Thursday, November 8, 2018

Media Relations

Finding Your Pitch in Today’s News Environment

Public relations professionals in a recent survey cited understaffed newsrooms, a lack of beat reporting and fewer veteran journalists with a historical perspective as reasons they believe it has become harder to pitch stories.

The survey found that more than half of respondents (51%) said media relations is getting harder. About one third (32%) said it’s about the same, 3% said it’s getting easier and 14% said they aren’t sure.

At Jackson, we do a good bit of pitching in the B2B space and a fair amount in B2C. We’ve had considerable success this year pitching in diverse manufacturing and industrial sectors such as mining and cement and post and parcel. We were even successful in placing a six-page client white paper in a leading trade publication for which we won a Mercury Award from the Public Relations Society of America (PRSA).

While there is no substitute for a trending topic and relevant content, sometimes it really is a matter of timing and good fortune. At Jackson, we’re still big on editorial calendar research and staying in regular contact with editors and reporters. And we make sure we’re submitting articles that are educational rather than promotional, with a goal of establishing thought leadership. These well-placed articles lead to great social sharing content and help our subject matter experts make the go-to list used by editors and reporters when seeking interviews with industry professionals.

Pay-to-Play is Less Discreet

Survey respondents pointed to pay-to-play as another reason pitching has become more difficult, especially when it comes to trade publications. It’s always been a worst-kept secret that advertisers get better coverage in trade publications than non-advertisers. Many PR pros taking the survey said they believe pay-to-play is becoming less discreet.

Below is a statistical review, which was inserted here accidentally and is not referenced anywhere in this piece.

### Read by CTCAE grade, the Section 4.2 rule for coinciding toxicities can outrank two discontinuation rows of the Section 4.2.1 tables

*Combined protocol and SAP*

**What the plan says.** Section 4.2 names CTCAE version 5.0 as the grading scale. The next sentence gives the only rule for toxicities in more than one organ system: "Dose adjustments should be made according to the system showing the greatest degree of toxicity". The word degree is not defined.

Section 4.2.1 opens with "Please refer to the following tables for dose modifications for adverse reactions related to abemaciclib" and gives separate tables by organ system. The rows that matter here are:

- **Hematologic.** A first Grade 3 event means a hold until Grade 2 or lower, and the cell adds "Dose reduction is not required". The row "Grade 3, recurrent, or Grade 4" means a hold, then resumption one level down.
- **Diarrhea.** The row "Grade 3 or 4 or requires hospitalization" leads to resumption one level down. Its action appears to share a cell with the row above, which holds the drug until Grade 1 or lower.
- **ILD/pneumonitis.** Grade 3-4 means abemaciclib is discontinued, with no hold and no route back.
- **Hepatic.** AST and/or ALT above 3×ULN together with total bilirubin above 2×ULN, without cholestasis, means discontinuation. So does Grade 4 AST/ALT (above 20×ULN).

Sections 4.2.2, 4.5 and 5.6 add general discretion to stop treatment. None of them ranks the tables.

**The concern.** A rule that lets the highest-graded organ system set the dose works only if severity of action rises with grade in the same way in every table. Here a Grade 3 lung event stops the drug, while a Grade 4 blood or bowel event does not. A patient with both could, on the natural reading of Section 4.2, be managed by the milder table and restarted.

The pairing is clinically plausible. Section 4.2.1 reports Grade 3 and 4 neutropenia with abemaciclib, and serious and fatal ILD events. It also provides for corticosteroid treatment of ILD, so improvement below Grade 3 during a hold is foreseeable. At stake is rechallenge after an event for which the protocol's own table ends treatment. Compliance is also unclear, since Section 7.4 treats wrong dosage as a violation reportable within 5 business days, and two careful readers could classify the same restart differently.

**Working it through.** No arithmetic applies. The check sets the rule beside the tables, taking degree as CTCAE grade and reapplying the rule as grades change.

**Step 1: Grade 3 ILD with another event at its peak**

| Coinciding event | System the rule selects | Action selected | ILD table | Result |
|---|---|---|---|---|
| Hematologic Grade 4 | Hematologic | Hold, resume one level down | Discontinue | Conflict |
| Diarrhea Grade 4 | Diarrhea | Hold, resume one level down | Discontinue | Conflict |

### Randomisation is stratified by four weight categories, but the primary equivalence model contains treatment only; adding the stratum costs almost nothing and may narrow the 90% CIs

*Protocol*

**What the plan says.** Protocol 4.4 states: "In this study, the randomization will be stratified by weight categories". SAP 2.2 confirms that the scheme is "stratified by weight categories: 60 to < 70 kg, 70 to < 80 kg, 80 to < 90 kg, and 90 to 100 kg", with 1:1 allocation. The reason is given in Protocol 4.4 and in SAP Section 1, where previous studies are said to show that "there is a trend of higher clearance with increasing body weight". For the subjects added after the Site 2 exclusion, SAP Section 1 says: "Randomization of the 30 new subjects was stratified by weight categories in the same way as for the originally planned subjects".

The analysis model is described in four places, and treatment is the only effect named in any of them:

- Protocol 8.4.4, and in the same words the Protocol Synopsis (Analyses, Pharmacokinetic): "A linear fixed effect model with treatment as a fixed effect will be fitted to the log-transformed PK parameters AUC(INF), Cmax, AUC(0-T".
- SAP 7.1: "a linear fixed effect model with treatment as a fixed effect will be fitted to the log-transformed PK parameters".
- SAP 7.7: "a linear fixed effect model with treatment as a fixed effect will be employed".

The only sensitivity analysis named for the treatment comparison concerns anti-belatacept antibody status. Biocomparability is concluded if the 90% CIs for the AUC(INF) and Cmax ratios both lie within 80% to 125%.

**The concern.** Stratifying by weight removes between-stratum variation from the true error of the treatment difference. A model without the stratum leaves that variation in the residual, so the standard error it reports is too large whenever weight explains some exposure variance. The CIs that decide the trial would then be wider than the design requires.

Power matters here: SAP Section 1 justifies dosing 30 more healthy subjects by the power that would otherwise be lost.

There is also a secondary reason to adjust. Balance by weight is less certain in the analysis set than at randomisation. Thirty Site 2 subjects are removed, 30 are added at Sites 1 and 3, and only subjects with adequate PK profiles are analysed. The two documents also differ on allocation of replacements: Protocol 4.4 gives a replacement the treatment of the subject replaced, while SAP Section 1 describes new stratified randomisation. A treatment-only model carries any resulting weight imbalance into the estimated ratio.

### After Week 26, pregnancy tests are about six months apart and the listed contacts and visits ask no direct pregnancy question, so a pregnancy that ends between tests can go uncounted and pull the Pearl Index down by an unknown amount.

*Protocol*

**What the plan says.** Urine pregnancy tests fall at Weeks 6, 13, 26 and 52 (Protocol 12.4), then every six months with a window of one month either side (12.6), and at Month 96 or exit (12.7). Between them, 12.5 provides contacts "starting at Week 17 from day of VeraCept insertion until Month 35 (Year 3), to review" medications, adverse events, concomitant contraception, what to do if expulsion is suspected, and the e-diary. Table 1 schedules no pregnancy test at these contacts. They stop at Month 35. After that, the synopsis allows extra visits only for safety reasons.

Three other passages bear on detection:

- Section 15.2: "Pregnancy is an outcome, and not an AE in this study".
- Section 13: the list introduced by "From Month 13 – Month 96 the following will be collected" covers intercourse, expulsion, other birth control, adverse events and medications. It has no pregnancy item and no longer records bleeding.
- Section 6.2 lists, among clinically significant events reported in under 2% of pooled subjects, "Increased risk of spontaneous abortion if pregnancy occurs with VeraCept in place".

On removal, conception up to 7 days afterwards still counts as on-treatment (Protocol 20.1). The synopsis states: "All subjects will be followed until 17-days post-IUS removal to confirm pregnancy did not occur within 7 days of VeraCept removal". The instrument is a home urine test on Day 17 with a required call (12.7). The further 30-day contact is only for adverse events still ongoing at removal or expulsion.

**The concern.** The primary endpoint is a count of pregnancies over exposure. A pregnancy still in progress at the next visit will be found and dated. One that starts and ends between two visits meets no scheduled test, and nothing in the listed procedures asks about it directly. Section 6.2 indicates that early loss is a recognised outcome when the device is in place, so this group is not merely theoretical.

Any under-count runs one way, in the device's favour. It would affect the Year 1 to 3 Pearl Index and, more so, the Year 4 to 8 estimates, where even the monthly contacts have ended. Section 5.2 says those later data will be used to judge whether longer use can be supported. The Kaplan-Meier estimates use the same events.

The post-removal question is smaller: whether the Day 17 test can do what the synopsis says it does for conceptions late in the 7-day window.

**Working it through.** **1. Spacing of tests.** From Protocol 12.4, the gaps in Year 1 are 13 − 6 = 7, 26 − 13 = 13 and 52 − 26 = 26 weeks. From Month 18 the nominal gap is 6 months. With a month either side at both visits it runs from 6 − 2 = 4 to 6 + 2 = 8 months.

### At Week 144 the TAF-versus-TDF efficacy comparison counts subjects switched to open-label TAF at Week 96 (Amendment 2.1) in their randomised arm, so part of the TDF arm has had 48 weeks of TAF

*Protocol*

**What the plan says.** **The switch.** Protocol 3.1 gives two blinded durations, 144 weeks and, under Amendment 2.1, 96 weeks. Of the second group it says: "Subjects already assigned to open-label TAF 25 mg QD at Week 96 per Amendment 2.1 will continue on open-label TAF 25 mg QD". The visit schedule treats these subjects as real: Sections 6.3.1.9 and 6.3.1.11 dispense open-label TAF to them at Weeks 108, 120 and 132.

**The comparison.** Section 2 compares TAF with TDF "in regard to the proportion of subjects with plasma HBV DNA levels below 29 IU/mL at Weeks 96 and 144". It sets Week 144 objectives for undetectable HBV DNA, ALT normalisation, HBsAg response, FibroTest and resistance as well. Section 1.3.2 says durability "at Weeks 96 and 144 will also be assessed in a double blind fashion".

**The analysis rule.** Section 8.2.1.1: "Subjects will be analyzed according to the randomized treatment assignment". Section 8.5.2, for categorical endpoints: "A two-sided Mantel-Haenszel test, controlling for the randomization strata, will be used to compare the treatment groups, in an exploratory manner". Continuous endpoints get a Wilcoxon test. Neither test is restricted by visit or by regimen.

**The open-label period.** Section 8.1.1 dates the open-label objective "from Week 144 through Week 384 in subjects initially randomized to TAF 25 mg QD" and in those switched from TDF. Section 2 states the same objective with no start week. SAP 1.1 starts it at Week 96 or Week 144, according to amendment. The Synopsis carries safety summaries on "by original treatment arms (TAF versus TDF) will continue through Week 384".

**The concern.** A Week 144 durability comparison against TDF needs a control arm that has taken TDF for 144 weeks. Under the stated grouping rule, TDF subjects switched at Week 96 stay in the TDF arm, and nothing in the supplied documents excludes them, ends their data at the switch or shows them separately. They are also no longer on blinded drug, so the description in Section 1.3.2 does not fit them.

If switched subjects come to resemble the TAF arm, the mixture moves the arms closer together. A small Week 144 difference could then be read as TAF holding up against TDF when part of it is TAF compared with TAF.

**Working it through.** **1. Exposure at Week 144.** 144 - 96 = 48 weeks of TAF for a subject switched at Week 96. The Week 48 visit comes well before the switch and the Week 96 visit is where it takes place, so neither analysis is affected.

While that may be true in some cases, I can honestly say we haven’t experienced that. For example, we’ve been able to secure several placements this year, including a full-page bylined article (with photo) in a leading trade publication in November without our client being an advertiser. Again, the article was timely and relevant to readers. Maybe the editor had a hole to fill, but luck counts. Remember that it’s a numbers game and consistent pitching will yield results.

Consumer Pubs a Tougher Sell

Everything discussed above works well for us in the B2B world, but admittedly it’s a tougher sell in the B2C space.

One reason PR pros believe pitching to consumer mediums is harder today is because of understaffed newsrooms where beat reporters are no longer easy to identify. Covering a beat allows a reporter to build up expertise on certain topics and develop a good collection of sources. It stands to reason that you’ll have a harder time pitching a business story to a lifestyle reporter who is now responsible for the business beat. Whatever the beat, it’s key to find the local angle for your trending topic.

PR and communication professionals say, too, that a lack of substance in the news is making it harder to pitch. It seems it should be easier to pitch in today’s 24/7 news cycle where assignment editors not only have to fill hours of airtime but social media feeds, as well. The problem, say PR pros, is that news outlets appear to be primarily covering the extreme headlines and sensational stories to compete. The old newsroom adage, “if it bleeds, it leads,” now fills the entire front page and newscast.

Whether B2B or B2C pitching, we rely on relationship building with editors and reporters, and we pay attention to pitching profiles. If an editor would rather be contacted by email, we don’t call them. If they only are interested in receiving technical articles, we don’t send press releases about a client’s participation in a trade show.

We also try to send pitches that quickly and succinctly introduce the author and summarize the story, explaining why the story is timely, important and of interest to readers of the publication.


Todd Steen
Kristie GraySmith
Jackson offices